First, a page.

Crossovers are probably the most popular use of MACDs: a sell signal is generated when the MACD crosses below the signal line, and a buy signal is generated when the MACD crosses above the signal line. In addition, the locations of these crossovers in relation to the zero line are helpful in determining buy and sell points. Bullish signals are more significant when the crossing of the MACD line over the signal line takes place below the zero line. Confirmation takes place when both lines cross above the zero line. Using the MACD in this way makes it a lagging indicator. Just like moving averages-which are also lagging indicators-the MACD works best in strong trending markets. Both the MACD and moving averages are intended to keep you on the Ã¢â‚¬Å“rightÃ¢â‚¬Â side of the market (on the long side during uptrends and on the short side or out of the market altogether during downtrends), meaning you buy and sell late.
The Relative Strength Index (RSI) is another momentum indicator. It indicates the current and historical strength or weakness of a market based on the closing prices of completed trading periods. It assumes that prices close higher in strong market periods and lower in weaker periods. It then computes this as a ratio of the number of incrementally higher closes to the incrementally lower closes. It then compares the magnitude of recent price gains to recent price losses in to determine overbought and oversold conditions of a market.
It is important to understand that the RSI is a "running" calculation and the accuracy of the calculation depends on how long ago the calculations started (timeframe). The first RSI value is an estimate - subsequent values improve on that estimate. Thus, calculating at a minimum of 14 days, and going up from there, provides more accurate RSI values.
The RSI is plotted on a scale that ranges from 0 to 100. A market is deemed overbought as the RSI approaches the 70 level, meaning that it may be getting overvalued and is a good candidate for a pullback. Likewise, if the RSI approaches 30, it is an indication that the market may be getting oversold and, therefore, likely to become undervalued. Both instances could mark a trend reversal. When the numbers get above 80 or below 20, they really catch our attention as that level of strength or weakness is typically not sustainable. The centerline for RSI is 50. Readings slightly above or slightly below can give the indicator a bullish or bearish tilt.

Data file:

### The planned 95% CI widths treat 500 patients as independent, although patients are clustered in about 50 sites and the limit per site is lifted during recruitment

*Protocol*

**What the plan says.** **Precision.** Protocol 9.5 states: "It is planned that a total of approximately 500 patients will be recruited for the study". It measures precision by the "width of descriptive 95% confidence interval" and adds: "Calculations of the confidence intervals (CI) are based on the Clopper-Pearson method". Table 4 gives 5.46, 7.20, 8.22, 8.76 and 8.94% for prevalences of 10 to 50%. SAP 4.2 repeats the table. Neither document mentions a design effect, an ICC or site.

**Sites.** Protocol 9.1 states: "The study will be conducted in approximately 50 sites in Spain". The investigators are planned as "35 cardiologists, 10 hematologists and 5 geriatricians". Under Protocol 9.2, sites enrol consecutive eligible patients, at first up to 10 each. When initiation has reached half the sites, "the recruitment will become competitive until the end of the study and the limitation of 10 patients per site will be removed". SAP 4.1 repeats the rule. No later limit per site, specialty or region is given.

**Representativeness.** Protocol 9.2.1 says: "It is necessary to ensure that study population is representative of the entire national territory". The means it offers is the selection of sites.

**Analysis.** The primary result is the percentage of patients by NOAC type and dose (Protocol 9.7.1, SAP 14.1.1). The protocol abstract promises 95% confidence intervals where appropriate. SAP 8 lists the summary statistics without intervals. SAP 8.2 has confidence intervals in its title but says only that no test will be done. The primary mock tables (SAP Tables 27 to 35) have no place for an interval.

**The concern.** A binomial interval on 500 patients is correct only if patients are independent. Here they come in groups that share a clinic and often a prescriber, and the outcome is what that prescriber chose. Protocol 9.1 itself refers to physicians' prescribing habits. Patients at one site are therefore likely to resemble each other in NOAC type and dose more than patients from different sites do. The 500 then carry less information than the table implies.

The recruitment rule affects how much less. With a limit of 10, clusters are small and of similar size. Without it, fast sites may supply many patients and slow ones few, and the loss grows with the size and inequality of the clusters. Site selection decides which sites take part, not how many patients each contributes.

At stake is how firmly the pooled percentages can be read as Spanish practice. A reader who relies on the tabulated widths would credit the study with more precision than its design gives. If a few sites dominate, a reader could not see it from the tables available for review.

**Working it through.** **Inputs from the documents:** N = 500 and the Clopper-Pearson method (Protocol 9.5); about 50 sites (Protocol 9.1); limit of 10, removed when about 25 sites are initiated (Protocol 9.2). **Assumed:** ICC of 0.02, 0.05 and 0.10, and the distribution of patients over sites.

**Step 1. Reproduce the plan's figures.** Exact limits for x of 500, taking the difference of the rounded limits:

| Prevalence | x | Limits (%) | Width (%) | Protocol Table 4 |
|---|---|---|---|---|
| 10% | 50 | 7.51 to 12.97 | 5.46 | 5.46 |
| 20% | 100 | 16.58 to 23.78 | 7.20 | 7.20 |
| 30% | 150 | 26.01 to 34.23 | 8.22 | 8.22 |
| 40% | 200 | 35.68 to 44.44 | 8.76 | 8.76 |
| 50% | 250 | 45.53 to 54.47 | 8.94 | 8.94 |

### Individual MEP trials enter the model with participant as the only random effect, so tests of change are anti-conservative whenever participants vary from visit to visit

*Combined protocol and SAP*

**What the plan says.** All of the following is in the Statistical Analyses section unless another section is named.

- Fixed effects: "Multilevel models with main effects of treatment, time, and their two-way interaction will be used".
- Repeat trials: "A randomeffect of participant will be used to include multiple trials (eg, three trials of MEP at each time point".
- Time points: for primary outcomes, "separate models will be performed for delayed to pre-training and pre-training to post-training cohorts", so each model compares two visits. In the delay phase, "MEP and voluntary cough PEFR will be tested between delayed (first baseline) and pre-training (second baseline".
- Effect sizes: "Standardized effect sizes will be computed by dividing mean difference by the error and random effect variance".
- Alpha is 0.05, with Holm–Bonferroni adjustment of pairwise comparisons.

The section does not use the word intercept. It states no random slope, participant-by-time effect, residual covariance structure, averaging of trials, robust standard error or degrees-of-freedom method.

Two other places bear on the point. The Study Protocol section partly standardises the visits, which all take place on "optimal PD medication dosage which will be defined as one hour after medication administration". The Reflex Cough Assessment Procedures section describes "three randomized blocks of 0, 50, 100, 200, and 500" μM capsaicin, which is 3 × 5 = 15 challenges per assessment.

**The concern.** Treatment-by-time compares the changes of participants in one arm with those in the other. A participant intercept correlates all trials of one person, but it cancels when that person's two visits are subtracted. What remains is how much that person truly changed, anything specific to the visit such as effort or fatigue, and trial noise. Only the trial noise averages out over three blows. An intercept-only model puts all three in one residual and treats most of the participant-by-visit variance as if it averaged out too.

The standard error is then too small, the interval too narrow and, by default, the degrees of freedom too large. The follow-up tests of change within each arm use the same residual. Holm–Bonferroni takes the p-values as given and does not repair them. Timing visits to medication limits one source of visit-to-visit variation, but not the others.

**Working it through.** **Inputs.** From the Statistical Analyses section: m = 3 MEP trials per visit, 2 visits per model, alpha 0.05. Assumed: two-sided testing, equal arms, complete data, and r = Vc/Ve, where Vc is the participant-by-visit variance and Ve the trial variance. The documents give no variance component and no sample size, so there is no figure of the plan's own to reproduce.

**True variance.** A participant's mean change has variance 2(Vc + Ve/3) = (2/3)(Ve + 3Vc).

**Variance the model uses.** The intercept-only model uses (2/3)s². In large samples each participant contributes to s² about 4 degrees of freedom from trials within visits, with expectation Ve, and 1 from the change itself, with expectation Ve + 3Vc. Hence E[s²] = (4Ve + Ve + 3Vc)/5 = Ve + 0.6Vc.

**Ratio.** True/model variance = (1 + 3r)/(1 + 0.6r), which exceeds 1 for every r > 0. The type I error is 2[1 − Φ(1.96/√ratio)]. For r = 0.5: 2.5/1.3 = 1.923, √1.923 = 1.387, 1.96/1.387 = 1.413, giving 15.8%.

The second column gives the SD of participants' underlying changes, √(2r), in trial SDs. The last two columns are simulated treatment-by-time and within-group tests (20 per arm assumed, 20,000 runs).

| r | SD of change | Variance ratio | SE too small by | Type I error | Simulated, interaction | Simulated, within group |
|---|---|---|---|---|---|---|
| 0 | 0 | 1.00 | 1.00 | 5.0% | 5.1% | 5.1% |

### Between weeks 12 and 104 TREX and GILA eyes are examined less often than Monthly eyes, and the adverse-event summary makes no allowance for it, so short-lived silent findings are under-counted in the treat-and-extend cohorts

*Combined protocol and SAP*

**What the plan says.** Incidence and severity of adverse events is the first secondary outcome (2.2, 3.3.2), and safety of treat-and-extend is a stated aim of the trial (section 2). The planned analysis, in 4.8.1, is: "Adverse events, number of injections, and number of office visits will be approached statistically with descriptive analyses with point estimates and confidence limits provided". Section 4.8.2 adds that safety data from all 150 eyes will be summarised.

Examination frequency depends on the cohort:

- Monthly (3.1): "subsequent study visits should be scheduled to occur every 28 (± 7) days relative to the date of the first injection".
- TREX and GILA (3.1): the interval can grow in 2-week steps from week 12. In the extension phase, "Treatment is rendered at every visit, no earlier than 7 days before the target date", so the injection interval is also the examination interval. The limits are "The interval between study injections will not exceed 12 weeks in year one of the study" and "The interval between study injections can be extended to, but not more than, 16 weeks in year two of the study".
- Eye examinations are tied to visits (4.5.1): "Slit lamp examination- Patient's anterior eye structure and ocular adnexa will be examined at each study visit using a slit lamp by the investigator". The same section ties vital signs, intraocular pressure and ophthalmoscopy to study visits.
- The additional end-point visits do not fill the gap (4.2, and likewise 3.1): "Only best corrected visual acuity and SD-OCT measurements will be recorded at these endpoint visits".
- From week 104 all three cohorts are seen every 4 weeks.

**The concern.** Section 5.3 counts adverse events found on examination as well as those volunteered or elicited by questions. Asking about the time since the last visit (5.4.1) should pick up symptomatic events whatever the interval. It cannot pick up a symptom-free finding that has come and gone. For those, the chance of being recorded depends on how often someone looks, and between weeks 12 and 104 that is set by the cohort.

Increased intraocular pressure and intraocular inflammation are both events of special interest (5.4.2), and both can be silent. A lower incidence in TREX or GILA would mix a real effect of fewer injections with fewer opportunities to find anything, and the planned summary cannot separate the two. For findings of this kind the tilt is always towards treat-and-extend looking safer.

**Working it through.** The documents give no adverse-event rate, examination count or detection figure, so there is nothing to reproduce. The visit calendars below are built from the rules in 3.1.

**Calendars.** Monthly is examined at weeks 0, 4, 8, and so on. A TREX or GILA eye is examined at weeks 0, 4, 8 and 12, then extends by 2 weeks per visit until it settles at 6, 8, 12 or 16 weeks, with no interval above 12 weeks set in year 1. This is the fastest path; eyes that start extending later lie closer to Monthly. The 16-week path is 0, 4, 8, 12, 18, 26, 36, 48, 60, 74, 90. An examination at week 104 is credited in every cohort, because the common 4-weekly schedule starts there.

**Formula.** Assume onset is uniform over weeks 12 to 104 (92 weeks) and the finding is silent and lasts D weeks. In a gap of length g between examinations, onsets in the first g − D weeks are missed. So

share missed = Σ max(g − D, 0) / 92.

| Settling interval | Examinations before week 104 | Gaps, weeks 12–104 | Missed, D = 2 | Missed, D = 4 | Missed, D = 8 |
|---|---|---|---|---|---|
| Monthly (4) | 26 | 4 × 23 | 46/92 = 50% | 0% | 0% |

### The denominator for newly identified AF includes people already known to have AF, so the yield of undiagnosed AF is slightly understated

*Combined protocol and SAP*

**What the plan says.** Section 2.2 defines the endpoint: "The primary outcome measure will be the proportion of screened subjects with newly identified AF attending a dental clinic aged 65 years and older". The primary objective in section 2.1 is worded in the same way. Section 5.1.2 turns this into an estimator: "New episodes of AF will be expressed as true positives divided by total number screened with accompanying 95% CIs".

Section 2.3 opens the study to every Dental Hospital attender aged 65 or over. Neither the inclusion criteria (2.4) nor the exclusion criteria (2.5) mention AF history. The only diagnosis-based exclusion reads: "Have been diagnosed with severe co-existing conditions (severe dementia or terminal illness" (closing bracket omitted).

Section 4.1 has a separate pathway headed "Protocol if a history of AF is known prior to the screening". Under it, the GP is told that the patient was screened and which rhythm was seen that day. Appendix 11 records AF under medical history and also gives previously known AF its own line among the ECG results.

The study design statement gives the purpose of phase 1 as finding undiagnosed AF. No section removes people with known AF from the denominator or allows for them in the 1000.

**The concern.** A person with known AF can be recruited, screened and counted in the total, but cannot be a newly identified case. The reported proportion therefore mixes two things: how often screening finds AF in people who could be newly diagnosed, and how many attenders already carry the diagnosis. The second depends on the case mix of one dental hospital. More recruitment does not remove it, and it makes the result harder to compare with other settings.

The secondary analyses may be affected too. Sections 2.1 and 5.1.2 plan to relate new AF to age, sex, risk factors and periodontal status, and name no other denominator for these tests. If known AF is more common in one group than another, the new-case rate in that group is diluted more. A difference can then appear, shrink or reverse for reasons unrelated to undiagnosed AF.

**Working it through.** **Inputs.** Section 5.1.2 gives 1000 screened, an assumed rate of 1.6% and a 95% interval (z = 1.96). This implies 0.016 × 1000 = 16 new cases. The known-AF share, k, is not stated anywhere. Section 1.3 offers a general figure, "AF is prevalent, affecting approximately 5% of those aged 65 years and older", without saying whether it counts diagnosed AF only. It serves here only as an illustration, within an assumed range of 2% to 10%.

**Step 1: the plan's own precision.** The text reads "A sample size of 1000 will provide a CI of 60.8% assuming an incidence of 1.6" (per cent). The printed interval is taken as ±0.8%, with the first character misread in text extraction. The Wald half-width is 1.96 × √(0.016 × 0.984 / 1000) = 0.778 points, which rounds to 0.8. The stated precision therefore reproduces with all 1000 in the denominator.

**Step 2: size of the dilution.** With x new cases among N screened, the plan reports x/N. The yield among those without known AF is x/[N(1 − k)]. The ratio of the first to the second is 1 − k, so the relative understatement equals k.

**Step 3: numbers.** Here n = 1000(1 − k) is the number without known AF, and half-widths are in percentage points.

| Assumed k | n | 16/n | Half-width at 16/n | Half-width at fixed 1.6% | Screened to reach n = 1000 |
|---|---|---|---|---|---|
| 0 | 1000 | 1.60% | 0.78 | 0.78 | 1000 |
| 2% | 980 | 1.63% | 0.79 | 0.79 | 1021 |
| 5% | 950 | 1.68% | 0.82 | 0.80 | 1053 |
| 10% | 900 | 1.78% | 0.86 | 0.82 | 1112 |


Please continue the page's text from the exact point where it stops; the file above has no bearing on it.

Anytime we find a fundamentally strong equity moving out of an oversold position, we are likely to take a bullish trade. Conversely, weak stocks driven to the point of being over purchased are great candidates for bearish strategies. The RSI can also be used as a confirming tool working in conjunction with your other indicators.
Bollinger Bands are a technical trading tool created by John Bollinger in the early 1980s. They arose from the need for adaptive trading bands and the observation that volatility was dynamic, not static as was widely believed a the time.
The purpose of Bollinger Bands is to provide a relative definition of high and low (much like the RSI). By definition prices are high at the upper band and low at the lower band. This definition can aid in rigorous pattern recognition and is useful in comparing price action to the action of indicators to arrive at systematic trading decisions.
Bollinger Bands consist of a set of three curves drawn in relation to securities prices. The middle band is a measure of the intermediate-term trend, usually a simple moving average, that serves as the base for the upper band and lower band. The interval between the upper and lower bands and the middle band is determined by volatility, typically the standard deviation of the same data that were used for the average. The default parameters, 20 periods and two standard deviations, may be adjusted to suit your purposes.
As the price of a security approaches the lower band, it may be oversold and ready to rebound. The opposite is true when the price of the equity nears the upper band. The wider the bands, the greater the recent historical price movement of the security in question. When the bands form a narrow channel, this should alert traders that there is a good change the stock will break out substantially to the upside or the downside (normally the direction of the previous long term trend).
Putting It All Together
As a technical analyst (or fundamental analyst using technical indicators for the purposes of timing entry and exit points) you are simply employing certain tools to help predict the future behavior of any investment instrument. Independently, each of these indicators offer only limited reliability in making predictions of future pricing. But when used in concert with one another, they are a very powerful and predictive set of instruments. They help to answer the following important questions:
Once you have the answers to these questions, you should be able to place profitable trades on a fairly consistent basis.